Keen, absorbing crime novel with likable amateur detectives.



A recently fired soon-to-be divorcée stumbles upon a famous, decades-old cold case in Smith’s debut mystery.

Henry Lysyk’s new life starts in a small Vancouver apartment. His wife’s affair ended their marriage, and he lost his job as a risk manager at a bank, his former bosses declaring him a “fraudster.” But it’s not all bad. His beloved 13-year-old niece, Frieda, is staying with him for a week. Her bubbly personality easily earns her friends among Henry’s fellow tenants. Frieda is also the first to notice a stranger creeping around the apartment building; she astutely dubs him “Mr. Creepy.” Henry is convinced that someone has been stealing crosswords from his daily newspapers, and he thinks not only is Mr. Creepy the culprit, but he’s possibly been casing the area. When various shenanigans occur at the apartment building, Henry, Frieda, and comic-book-artist neighbor Tess Honma take a closer look at Mr. Creepy. It seems this stranger is part of an online forum—amateur sleuths trying to solve cold cases. He’s investigating a well-known robbery from 50 years ago, certain that someone in Vancouver has answers. As Henry, Frieda, and Tess try to put a real name to Mr. Creepy, they gradually piece together details on the unsolved robbery. While only readers know Mr. Creepy has blood on his hands, Henry and the others soon learn he’s mentally ill. There’s a chance they may actually solve a noted cold case, but that won’t mean much if they can’t find evidence to point cops toward Mr. Creepy, who’s now on their tails.

Readers will quickly warm up to Henry, who headlines this opening installment of a prospective series. His ex-employers’ fraud accusations, for one, stem from Henry’s saving numerous businesses from foreclosure. The book spotlights several wonderful characters as Smith gradually introduces the building’s tenants. These early scenes are lighthearted but affecting. For example, during an outing with Tess and Frieda, Henry imagines them as his wife and daughter—the family he feels he may never have. Henry’s niece is surely the best character. In one scene, Frieda stealthily follows Mr. Creepy on her own, which ultimately necessitates a taxi ride with a cabbie who, like everyone else, is instantly fond of the teen. In the same vein, the villain isn’t one-dimensional; his dark family history is integral to the main plot. Prose is concise and indelible: “They…weaved past numbered offices, unlabeled metal filing cabinets, and open workspaces equipped with printers and computer monitors due for upgrades. They rode the elevator to the fifth floor in silence and followed [the constable] deeper into the labyrinth. The doors here were nicer, unpainted, wood instead of metal. The corridor opened up into a waiting area the size of Henry’s bedroom.” The cold case of the novel is a real-life unsolved crime that Smith skillfully weaves into the narrative—just enough particulars to entice readers unfamiliar with it and not decelerate the story. The author clearly leaves room for a sequel, which Frieda will hopefully join.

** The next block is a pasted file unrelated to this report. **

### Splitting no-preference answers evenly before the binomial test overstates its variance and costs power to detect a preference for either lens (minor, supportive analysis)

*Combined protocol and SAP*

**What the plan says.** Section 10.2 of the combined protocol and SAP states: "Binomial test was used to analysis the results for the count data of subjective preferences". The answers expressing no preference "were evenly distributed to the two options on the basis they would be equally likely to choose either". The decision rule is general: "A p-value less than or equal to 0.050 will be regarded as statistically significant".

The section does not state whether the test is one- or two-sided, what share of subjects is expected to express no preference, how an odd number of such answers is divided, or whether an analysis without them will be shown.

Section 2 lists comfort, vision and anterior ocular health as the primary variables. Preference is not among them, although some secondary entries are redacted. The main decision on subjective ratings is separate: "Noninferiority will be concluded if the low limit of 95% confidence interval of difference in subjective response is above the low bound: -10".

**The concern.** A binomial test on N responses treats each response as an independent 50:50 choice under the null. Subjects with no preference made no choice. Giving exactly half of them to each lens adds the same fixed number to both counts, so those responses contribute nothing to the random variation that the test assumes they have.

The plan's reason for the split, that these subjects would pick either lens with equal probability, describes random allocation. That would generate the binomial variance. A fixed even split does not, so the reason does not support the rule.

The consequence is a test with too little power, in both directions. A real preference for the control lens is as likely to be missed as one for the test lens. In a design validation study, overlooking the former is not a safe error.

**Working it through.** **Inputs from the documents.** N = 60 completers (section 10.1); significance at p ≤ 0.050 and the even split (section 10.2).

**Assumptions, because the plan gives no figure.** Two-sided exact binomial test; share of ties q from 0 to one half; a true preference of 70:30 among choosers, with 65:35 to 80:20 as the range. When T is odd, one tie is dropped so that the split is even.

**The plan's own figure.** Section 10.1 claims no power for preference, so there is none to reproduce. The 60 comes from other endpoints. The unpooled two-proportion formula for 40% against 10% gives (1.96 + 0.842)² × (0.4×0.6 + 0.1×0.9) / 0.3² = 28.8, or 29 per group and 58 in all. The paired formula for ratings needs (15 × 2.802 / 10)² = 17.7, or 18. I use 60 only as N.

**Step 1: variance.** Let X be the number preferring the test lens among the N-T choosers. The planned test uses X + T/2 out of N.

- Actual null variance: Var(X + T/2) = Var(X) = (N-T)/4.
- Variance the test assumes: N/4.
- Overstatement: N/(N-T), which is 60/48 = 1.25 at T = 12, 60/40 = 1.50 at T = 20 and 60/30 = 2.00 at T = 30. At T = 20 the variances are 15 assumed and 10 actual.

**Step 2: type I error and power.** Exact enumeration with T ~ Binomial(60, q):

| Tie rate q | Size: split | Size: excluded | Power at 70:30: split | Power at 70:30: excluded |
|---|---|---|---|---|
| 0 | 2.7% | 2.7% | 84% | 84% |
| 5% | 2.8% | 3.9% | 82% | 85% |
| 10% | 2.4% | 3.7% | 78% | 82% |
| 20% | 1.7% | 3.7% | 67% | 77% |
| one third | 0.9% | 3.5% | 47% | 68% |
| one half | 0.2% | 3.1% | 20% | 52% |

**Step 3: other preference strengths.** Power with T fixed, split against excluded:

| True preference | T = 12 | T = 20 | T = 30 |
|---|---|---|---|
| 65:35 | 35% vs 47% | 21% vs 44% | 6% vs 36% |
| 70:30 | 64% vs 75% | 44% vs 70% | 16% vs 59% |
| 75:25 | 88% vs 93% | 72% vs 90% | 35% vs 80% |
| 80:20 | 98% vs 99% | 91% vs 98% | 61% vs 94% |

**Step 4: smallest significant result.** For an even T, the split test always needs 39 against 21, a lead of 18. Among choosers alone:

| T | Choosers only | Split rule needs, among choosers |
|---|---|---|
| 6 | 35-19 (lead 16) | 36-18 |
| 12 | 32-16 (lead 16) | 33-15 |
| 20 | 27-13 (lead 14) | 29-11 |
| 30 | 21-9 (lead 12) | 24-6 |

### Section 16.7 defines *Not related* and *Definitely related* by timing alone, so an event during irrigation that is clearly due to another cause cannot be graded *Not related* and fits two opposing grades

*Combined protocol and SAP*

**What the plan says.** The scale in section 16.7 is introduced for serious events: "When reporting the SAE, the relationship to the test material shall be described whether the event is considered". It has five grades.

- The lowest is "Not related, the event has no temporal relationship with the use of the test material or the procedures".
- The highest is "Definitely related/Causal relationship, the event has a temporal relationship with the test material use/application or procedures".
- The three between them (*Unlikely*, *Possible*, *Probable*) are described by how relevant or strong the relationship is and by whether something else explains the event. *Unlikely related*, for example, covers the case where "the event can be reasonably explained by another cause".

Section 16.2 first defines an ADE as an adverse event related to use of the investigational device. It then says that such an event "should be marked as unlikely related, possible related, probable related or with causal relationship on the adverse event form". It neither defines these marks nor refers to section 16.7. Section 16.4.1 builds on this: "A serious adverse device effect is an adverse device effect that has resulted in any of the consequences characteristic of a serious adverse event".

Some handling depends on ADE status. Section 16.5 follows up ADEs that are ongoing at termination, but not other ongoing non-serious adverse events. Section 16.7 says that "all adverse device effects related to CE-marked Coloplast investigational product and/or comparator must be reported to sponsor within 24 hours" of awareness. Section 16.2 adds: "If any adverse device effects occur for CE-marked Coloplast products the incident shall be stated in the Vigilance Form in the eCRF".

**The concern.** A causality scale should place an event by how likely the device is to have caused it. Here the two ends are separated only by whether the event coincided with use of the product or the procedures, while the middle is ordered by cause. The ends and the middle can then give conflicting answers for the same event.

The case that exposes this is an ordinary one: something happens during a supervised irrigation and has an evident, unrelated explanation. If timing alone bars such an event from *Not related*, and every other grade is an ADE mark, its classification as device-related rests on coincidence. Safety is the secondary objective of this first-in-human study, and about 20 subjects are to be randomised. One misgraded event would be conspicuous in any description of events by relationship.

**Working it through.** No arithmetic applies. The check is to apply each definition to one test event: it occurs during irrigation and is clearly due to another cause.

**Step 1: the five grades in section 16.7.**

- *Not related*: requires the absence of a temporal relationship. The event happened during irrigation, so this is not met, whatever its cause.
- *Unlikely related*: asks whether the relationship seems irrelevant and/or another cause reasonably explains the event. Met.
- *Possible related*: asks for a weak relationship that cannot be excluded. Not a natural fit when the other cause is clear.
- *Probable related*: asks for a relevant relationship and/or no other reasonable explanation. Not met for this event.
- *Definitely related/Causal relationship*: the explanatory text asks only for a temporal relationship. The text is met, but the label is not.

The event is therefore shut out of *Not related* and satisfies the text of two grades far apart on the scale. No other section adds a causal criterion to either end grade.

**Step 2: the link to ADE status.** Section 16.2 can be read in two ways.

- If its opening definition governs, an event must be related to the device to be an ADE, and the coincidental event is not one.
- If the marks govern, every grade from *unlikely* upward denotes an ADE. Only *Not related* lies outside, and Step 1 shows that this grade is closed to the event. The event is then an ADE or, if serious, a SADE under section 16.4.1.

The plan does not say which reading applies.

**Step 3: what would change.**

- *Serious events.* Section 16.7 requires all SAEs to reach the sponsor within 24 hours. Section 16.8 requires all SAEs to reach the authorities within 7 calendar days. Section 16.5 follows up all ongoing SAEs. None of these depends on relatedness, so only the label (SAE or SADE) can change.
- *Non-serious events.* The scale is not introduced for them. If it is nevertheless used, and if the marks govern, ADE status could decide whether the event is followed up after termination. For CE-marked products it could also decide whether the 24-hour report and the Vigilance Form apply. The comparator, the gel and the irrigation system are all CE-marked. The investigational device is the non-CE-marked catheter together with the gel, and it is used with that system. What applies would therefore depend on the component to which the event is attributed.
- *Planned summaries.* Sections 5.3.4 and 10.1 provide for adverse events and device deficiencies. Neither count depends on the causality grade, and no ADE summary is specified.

Keen, absorbing crime novel with likable amateur detectives.

Pub Date: Jan. 18, 2021

ISBN: 978-1-77532-262-7

Page Count: 326

Publisher: Shima Kun Press

Review Posted Online: March 26, 2021

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Fans of Gardner’s Tessa Leoni, D.D. Warren, and Flora Dane will embrace her new heroine's grit and empathy.


Gardner introduces Frankie Elkin, a tough, street-smart survivor who has found her calling searching for missing persons.